To continue this ritual into daily life

But these rituals and practices soon took on a different meaning

A way to discern

Those considered a part of the beloved people of God

And those who were considered,

By human beings

To be outsiders

Those to be avoided,

Because they were not pure or holy


Traditions sometimes

Hinder not only our connectedness

And relationship with the Creator God

But even more so,

With one another



Here at Redeemer, as I understand it

We celebrate Santa Lucia

With candlelights and singing

At Prince of Peace,

We celebrated that

And also the Festival Days of the Saints

With incense and with chanting

These are moments for prayers and fellowship

In sacred spaces


In the African Descent tradition

We always begin worship with drumming

And by acknowledging our Ancestors

Those who came before us,

Those who taught us

Those who gave of themselves

Connecting us to their memory

And the sacredness of that moment

Of inviting them to be present

As we lift up libations

Pouring water

As an example of how God’s Love flows, healing all


But sharing of this tradition sadly

Did not mesh with many in this Synod

A number of years ago,

The African Descent Pastors were invited to offer up this worship

At a Synod Assembly

Days later

People would express outage




How could they have allowed something to go against the grain?




Why do we allow our anger and spite and ugliness

Get in the way of building relationships

Building new ways of bonding ourselves

With one another?

Isn’t it more important,

That we are celebrating, worshiping together

As people of God, as beloved community?

I think the Creator is more delighted

When we go off script sometimes

Because it is there, in our hearts,

Open to the Holy Spirit

Opening our whole being

Washing away the toxicity that this world cakes on us

Weighing so heavily, invading those sacred places within

“For it is from within, from the human heart,

That heartless intentions come forth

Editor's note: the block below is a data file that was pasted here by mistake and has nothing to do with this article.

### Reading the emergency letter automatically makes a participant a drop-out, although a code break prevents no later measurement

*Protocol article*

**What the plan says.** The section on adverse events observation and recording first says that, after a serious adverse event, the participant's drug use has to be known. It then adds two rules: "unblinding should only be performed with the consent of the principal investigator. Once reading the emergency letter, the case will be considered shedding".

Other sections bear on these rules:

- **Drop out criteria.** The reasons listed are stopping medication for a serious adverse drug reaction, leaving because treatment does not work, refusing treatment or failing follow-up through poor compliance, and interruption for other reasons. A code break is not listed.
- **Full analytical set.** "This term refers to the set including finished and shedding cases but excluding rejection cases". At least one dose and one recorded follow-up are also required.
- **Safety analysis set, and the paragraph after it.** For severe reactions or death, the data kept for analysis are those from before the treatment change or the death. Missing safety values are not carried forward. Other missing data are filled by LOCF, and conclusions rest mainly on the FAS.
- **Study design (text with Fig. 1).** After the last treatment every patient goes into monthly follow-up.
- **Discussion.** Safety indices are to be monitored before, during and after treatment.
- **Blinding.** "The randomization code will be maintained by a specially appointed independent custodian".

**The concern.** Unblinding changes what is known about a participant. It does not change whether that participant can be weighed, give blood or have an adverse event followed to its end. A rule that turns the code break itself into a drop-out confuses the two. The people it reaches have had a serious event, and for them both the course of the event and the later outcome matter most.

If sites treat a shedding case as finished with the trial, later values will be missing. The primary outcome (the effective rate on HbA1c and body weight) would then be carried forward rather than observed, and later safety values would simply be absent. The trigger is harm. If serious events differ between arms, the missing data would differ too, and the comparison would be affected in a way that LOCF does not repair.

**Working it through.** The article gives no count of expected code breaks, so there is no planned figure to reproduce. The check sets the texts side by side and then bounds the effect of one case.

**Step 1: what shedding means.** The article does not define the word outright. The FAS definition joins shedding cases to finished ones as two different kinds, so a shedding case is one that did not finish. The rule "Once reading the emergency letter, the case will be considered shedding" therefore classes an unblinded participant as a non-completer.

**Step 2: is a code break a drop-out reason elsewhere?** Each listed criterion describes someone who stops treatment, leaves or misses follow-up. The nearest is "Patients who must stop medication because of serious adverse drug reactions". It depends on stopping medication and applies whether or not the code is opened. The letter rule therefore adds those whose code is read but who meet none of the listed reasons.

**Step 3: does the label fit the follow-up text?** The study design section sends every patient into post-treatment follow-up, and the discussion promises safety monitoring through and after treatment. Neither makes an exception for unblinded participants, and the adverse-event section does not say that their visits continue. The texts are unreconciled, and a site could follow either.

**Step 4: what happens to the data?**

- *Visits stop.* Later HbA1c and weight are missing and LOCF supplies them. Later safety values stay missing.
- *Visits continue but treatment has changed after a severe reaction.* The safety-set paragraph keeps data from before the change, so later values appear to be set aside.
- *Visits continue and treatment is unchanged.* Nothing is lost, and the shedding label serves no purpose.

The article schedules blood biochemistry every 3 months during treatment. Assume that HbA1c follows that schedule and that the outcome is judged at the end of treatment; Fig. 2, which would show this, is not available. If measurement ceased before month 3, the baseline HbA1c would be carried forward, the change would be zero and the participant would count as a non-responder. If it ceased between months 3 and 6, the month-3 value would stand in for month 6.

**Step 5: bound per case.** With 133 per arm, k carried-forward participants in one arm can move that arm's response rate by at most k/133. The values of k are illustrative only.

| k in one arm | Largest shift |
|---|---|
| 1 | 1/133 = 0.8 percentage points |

That cloud our minds and our fragile spirits

Until we are confused and mistake

Tradition for righteousness


The Pharisees saw this new way of being,

Of living free forgetting and abandoning the Laws

Of their Elders

As a stumbling block they could not push past

To be Free as God called them to be!


This unauthorized behavior

Of moving as the Spirit challenges

And calls both them,

And us, beloved

The Spirit calling us to be active

In the lives of those around us

In the lives of those who have been forgotten

It is because of the traditions of our Elders

It is because of the Spirit of our Ancestors

Because of this faith they lovingly passed on to us

We continue to live out what God has called us all to

Even if it means doing things a little differently

Because what God wants for God’s people

Is for us to be always connected

Here at the Table

In the Meal

Through the Passing of the Peace

Through sharing the Love that the risen Christ poured out


And through this tradition,

Of coming together at this Meal

We share the Good News of Jesus Christ

That even as this world bombards us with hatred and malice

Bombards us with messages to turn away from

Being unified under the Cross

Cajoles us from turning away from

This troublemaker, Jesus Christ

Whose presence turns this world upside down!

The Good News is that God Loves

And we always have access to God’s Love, Mercy and Grace

Right here, always!